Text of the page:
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Conflicts at Christmas time:

Reactions by various groups & individuals

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Reactions by religious and secular  groups:

Many rulings by American courts have declared that some references to Christmas by school boards, municipal governments etc. are constitutional because Christmas is a cultural celebration, and no longer a religious observance. Similarly, some courts have ruled that the "under God" phrase added to the Pledge of Allegiance is constitutional because it is a cultural statement, not a religious expression.

Groups on both sides of the cultural divide over the separation of church and state hold opposing views.
bulletBarry Lynn, executive director of Americans United for Separation of Church and State commented: "This mixing of secular and religious symbols ought to be seen as a bad thing, not a good thing, for Christian believers. Unfortunately, some of the Christian pressure groups seem to have it backwards.  I think it's fair to say it's a mistaken notion that they have a mandate to put more nativity scenes up because George Bush was elected."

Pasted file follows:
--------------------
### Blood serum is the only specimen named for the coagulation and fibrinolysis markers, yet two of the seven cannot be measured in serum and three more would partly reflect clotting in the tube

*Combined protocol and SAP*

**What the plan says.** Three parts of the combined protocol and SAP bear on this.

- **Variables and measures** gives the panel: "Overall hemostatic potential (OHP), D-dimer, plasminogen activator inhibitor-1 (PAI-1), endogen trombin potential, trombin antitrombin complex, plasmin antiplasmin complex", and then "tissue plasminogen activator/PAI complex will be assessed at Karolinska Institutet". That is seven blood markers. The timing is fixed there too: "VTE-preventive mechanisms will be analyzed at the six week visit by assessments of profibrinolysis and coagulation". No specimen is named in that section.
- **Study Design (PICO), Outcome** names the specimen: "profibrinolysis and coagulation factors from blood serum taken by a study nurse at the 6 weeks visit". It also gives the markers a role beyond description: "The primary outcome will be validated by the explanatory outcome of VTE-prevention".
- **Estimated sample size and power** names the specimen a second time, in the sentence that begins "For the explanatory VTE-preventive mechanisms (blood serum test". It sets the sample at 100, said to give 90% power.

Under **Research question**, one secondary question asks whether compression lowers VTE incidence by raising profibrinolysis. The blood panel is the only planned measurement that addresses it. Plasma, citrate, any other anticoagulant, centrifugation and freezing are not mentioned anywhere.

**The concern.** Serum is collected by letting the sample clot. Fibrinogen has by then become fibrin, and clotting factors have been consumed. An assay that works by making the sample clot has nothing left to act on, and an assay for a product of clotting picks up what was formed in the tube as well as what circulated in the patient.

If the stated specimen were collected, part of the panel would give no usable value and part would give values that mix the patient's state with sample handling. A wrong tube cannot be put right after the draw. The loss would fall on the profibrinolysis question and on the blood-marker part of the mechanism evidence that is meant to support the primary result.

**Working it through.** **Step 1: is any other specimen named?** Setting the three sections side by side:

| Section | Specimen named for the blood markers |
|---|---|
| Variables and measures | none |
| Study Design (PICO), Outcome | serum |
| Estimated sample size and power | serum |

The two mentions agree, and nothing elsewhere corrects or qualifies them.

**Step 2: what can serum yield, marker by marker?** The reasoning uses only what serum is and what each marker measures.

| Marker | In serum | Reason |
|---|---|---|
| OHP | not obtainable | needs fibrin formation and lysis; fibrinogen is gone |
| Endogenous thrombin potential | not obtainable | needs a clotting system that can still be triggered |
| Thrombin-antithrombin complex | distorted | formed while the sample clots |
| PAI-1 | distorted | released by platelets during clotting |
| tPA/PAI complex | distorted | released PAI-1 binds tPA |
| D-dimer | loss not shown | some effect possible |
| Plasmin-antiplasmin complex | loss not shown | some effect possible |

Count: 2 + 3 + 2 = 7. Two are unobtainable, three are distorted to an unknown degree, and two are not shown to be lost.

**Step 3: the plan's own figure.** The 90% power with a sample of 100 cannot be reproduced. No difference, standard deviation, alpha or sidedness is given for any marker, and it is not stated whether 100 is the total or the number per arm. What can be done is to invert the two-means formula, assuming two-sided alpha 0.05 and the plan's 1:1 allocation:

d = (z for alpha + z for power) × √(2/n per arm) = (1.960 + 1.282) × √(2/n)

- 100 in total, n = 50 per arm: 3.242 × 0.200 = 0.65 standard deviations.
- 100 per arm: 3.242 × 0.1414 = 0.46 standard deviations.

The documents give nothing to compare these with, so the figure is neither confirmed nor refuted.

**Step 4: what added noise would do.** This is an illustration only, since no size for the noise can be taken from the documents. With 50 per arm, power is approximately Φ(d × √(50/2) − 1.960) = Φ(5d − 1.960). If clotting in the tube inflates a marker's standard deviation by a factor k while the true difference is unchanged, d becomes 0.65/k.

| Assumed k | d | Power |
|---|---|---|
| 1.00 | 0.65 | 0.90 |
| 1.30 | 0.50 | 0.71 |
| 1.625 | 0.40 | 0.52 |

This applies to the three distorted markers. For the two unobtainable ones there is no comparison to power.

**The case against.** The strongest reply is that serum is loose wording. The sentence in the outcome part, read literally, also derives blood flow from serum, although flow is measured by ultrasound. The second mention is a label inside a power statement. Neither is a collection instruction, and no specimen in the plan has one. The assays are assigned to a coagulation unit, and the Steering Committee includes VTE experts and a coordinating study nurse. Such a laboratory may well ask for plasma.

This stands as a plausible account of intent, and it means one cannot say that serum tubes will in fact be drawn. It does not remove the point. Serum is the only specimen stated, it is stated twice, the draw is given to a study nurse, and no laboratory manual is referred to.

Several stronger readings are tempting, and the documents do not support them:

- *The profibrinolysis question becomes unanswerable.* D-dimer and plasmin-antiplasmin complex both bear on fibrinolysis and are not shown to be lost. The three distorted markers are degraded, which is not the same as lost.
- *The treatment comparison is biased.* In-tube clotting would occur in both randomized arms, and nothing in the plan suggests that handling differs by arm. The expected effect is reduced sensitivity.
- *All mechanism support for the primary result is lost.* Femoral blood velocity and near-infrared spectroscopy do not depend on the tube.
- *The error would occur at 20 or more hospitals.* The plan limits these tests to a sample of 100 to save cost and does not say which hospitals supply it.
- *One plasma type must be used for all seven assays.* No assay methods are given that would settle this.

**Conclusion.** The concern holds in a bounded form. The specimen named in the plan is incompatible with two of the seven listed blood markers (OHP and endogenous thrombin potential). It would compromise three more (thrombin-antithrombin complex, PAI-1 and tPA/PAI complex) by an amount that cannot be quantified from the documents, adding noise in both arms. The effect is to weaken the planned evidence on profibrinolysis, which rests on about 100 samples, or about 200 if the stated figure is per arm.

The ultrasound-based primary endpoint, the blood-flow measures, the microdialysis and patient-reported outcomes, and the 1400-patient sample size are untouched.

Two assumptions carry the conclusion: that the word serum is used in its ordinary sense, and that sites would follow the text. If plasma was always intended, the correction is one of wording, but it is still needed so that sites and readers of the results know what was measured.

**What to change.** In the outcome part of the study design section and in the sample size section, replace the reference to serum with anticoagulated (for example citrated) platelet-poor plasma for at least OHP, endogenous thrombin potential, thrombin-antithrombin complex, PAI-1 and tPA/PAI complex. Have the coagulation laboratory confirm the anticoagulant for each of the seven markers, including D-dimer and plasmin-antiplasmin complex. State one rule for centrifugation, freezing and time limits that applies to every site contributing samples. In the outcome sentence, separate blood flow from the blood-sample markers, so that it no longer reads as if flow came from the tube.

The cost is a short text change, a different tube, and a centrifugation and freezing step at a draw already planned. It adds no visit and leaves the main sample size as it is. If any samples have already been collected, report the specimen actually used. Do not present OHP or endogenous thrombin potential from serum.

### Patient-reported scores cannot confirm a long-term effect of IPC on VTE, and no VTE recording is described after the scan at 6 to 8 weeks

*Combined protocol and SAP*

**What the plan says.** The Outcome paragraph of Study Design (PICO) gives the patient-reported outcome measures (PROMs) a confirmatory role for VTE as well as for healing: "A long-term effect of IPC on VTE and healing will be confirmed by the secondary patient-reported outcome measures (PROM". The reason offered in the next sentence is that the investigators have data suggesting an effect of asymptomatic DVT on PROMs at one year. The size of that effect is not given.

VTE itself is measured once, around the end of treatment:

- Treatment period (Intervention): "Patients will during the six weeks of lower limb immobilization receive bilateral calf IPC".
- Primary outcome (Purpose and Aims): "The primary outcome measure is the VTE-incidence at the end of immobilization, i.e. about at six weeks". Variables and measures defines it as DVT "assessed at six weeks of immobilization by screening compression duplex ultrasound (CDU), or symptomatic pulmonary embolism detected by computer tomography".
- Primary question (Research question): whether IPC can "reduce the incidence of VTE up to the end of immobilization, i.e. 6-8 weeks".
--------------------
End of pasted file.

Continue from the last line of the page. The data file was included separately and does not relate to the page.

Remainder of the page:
bulletGreg Scott, spokesman for the conservative Alliance Defense Fund said: "I think it is part of a growing movement of people with more traditional values, which make up the majority of people in this country, saying enough is enough." Motivated by stories of school districts banning the singing of Christmas carols on buses, his group has distributed to more than 5,000 schools a booklet which cites 40 years of case law that says it is legally acceptable to mention Christmas in public places.
bulletA conservative legal group, The Rutherford Institute, reported that it received a complaint from  some United Parcel Service drivers that they have been told to avoid wishing people a "Merry Christmas." UPS has denied the accusation as "silly on its face and just not true." Institute president John W. Whitehead said: "I think the businesses and the schools have just gone too far; this is the final straw. It's supposed to be a time of, what, peace and freedom and fun. And they've kind of made it into a secular....kind of gray day." They have reissued its "12 Rules of Christmas" guide to the celebration of Christmas. 1,2
bulletTony Perkins of Family Research Council titled his radio commentary on 2004-DEC-16: "Is the Grinch Stealing Christmas? He noted:

"The recent wave of protests against Christmas nativity scenes, carols and even candy canes are creating a distorted picture of religious freedom in America constructed of the new ABC's -- Anything But Christianity."